A recent book by an award-winning American novelist takes a fresh look at the trauma of living and loving of a Cambodian girl in the United States post-Khmer Rouge regime.
The book, “Either the Beginning or the End of the World”, shows all of the “multifaceted intricacy” of war, cultural upheaval and love, says author Terry Farish. “It is for war literature, and refugee experiences.”
“I am hoping that when people read this they will figure out the complexity of love and the implications of war on love,” said Farish, 70, who volunteered with the Red Cross in Vietnam in the 1970s.
Driven by her experience in Vietnam and living in Lowell, Massachusetts, working with groups of Cambodian refugees in the late 1980s, Farish was eager to understand immigrant culture and learn the way of life of these “new Americans.”
“They become our neighbors. They become a friend to our kids,” she said. “I think what happened in Cambodia is not known by a lot of American kids. One thing that I tell in the novel is that the novel talks about the genocide to a lot of young readers.”
In the novel, published in late 2015, the main protagonist is a teenage girl learning to love for the first time. Sofie’s mother is a Cambodian refugee who escaped from the Khmer Rouge and married a Scottish-American man in New Hampshire at the age of 16.
As Sofie turns 16 herself, she falls for a young army medic, Luke, who saw active duty in Afghanistan, their love driven by “so much anger,” Farish says.
Luke is dealing with the trauma of war in Afghanistan, while Sofie struggles to come to terms with her relationship with her mother, who suffered from post-traumatic stress disorder and left her at a young age.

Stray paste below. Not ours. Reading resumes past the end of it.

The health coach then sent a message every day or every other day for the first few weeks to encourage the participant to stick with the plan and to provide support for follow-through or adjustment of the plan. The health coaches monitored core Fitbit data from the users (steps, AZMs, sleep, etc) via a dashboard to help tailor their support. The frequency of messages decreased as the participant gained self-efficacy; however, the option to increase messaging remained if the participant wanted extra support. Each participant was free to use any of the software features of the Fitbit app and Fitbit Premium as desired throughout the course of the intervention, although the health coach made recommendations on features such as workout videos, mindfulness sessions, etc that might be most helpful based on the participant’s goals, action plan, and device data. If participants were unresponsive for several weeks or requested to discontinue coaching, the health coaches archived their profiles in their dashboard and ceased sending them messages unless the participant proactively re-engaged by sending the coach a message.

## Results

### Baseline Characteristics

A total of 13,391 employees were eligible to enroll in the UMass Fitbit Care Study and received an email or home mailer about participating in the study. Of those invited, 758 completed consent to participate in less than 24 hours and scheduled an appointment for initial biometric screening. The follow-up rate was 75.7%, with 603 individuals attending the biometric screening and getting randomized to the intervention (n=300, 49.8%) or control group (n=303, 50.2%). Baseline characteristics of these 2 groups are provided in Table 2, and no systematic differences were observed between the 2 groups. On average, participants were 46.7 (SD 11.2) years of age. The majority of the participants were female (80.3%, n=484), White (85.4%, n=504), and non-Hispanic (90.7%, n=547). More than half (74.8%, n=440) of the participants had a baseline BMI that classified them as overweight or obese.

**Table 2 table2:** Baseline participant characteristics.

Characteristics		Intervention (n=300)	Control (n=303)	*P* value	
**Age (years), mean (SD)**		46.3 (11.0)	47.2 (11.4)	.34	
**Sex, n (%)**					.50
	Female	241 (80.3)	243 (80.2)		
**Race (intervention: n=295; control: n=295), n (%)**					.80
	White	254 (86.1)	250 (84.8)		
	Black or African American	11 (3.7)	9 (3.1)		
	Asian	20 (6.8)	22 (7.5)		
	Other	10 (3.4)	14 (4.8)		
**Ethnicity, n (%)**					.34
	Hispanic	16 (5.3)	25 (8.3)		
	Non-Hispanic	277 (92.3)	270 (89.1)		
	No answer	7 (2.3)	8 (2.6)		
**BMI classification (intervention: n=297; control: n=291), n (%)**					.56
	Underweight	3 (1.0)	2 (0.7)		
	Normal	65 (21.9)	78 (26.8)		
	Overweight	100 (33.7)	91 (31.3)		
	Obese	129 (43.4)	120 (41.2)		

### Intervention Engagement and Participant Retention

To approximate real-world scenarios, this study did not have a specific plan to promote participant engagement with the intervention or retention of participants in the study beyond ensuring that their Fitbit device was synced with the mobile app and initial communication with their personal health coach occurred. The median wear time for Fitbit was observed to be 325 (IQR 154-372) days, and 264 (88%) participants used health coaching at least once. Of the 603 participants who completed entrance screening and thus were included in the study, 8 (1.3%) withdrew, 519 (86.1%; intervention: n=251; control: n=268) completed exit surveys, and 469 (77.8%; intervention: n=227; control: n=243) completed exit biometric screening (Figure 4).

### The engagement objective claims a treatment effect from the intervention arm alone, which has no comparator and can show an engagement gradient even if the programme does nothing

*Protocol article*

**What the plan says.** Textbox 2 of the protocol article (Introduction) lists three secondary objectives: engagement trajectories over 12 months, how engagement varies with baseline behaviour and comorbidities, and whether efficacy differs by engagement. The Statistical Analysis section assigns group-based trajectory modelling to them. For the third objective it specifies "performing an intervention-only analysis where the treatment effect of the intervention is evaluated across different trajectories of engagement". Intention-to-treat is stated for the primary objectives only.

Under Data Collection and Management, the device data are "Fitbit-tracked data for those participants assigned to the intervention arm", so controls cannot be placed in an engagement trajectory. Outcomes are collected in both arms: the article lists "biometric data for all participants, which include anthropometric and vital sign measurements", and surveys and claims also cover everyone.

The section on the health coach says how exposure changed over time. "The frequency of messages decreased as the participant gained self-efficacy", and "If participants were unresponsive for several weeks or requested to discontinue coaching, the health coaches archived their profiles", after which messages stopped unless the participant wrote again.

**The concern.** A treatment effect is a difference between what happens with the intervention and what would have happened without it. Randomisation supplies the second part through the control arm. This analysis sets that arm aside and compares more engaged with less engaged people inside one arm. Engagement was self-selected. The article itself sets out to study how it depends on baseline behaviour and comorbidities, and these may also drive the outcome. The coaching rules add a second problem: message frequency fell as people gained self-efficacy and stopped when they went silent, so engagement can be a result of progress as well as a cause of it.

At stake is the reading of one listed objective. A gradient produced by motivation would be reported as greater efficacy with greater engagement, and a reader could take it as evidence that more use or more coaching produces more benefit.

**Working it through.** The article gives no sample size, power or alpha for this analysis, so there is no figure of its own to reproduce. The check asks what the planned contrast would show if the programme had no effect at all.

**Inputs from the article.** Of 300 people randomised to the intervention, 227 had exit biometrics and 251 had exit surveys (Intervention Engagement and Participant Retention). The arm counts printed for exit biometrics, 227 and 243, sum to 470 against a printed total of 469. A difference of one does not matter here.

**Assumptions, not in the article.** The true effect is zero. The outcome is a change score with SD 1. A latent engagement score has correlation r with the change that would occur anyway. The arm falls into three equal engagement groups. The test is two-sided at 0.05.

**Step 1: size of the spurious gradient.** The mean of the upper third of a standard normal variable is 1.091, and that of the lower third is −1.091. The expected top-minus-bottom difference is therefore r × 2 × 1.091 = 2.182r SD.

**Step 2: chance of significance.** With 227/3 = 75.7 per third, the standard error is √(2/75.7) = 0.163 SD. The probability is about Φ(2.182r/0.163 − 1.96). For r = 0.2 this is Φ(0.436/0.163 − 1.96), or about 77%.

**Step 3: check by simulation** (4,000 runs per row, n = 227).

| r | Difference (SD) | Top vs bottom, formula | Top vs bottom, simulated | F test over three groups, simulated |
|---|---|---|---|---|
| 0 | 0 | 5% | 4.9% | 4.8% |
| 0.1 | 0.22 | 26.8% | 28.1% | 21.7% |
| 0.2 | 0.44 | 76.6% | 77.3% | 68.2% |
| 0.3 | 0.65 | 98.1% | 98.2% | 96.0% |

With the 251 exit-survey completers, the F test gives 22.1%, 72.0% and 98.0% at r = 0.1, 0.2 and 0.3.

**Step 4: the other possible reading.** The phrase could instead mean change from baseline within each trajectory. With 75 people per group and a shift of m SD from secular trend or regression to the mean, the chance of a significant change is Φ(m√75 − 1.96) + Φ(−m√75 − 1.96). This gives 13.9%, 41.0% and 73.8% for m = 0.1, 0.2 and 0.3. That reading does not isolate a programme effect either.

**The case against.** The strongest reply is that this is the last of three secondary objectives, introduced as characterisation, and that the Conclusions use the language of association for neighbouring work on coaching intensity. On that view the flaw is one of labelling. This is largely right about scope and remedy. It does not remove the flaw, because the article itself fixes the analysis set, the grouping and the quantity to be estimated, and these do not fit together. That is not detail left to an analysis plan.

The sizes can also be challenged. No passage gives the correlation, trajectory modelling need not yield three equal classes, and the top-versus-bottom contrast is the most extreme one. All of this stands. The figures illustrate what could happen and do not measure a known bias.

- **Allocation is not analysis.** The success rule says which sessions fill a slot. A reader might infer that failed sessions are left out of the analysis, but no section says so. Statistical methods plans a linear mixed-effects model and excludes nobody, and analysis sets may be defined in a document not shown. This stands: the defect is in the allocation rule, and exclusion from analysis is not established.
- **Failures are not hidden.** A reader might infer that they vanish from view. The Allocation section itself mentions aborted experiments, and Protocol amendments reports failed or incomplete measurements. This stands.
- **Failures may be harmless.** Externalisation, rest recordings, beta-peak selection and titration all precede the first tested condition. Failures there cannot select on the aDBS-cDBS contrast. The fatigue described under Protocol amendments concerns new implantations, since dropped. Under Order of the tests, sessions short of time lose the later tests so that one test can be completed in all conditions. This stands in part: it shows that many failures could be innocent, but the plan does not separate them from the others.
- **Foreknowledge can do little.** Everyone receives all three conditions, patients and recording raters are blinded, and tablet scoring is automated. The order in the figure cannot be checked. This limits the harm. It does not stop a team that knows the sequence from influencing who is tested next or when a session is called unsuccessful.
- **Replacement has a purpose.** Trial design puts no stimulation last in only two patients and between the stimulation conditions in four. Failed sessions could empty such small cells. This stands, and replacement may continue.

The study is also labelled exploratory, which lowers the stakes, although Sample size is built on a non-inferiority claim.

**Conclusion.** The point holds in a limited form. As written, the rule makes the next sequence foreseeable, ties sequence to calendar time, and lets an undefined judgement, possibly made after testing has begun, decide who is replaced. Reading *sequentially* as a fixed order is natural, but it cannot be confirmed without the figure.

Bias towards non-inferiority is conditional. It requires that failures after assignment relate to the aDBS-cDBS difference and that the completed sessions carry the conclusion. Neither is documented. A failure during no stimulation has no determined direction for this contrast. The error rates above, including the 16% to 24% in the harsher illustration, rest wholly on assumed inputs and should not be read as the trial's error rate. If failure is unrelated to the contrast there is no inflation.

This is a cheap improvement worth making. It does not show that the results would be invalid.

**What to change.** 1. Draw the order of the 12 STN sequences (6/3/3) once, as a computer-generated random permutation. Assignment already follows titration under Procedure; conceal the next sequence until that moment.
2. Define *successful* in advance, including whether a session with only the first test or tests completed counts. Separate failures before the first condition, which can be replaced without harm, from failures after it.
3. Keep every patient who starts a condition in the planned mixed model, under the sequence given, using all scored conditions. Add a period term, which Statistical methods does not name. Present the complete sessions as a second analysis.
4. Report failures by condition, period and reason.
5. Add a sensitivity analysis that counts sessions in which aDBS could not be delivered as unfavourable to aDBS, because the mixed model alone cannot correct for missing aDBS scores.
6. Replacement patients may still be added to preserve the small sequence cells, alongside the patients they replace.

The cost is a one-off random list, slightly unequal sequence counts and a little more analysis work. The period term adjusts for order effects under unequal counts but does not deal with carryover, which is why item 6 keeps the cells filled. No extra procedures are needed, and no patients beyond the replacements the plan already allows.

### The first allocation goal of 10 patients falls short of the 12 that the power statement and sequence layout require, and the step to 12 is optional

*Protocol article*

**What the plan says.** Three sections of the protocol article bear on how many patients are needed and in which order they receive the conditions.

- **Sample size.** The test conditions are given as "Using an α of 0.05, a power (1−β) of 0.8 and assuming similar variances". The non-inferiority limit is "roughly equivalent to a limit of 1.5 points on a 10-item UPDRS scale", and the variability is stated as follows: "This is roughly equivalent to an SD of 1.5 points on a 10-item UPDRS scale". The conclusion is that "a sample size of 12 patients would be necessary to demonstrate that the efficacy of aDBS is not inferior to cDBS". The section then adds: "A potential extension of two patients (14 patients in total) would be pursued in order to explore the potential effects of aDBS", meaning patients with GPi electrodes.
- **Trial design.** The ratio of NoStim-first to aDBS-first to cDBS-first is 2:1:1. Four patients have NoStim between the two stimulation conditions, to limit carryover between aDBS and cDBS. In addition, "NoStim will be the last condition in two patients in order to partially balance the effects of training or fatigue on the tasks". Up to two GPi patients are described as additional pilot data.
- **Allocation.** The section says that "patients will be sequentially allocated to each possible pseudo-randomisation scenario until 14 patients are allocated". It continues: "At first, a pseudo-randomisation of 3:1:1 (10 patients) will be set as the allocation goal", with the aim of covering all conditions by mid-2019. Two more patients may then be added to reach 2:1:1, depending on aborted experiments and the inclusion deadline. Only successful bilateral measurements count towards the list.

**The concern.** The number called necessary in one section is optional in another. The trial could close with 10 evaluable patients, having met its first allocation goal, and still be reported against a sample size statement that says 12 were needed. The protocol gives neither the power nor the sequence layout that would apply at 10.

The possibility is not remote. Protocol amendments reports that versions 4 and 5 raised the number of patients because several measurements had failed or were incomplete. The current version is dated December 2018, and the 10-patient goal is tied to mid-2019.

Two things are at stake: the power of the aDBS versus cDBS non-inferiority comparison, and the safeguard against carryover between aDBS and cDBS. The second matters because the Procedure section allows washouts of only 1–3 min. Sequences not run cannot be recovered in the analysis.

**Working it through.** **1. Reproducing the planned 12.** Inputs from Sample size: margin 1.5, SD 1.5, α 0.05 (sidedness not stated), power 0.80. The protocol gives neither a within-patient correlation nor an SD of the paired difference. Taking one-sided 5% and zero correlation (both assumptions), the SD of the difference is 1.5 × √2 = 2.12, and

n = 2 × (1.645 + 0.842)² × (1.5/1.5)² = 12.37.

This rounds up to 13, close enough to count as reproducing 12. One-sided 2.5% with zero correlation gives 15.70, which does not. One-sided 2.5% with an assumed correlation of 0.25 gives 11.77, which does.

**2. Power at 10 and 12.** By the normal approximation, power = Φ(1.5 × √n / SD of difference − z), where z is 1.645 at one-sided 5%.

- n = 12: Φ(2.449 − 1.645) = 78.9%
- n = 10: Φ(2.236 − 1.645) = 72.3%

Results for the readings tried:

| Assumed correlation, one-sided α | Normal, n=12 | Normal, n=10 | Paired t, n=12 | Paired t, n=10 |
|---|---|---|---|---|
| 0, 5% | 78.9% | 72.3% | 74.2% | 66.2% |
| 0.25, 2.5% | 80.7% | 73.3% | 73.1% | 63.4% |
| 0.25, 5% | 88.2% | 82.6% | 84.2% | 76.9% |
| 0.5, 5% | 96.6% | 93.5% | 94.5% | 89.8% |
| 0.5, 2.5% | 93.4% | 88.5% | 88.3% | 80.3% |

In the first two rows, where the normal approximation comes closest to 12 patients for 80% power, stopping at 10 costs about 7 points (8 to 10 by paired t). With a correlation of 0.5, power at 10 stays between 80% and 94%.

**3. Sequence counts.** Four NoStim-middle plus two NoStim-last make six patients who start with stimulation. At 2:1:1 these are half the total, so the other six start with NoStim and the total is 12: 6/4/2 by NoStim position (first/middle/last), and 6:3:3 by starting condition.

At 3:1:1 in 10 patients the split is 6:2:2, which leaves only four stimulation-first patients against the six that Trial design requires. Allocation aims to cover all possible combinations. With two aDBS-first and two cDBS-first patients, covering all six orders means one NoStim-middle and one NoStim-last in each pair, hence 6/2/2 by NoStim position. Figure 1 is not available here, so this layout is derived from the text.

Identity is another major theme in the book, with Sofie rejecting her Cambodian heritage. “I am American. I am not Cambodian. I built myself from scratch every day,” she says.
The book’s narrative reflects a reality for many who have experienced war’s impact on relationships. Cambodia’s Khmer Rouge survivors and many of their children today suffer from post-traumatic stress disorder, anxiety and depression, despite some three decades having passed since the regime was overthrown.
For Sofie, finding love eventually leads her to embrace her mother and her identity.
“Her love to the soldier helps her open her heart and helps her to begin to have sympathy for her own mother who struggled with trauma,” Farish said.
But the “emotional truth” between mother and daughter is what Farish wanted to tap into the most, to reveal the importance of learning where she came from so she can know where she is going.
“Without her mother, I think the girl is lost in the world. The way for her to coming into her own and to seek her own identity requires her to return to her mom and understand her mother,” Farish says.
Farish leads literacy programs for the New Hampshire Humanities Council in Connecticut. She has received critical acclaim for her work on immigrants and refugees. Her other works include “Luis Paints the World”, and “The Good Braider”, which won the American Library Association Best Book for Young Adults award in 2013.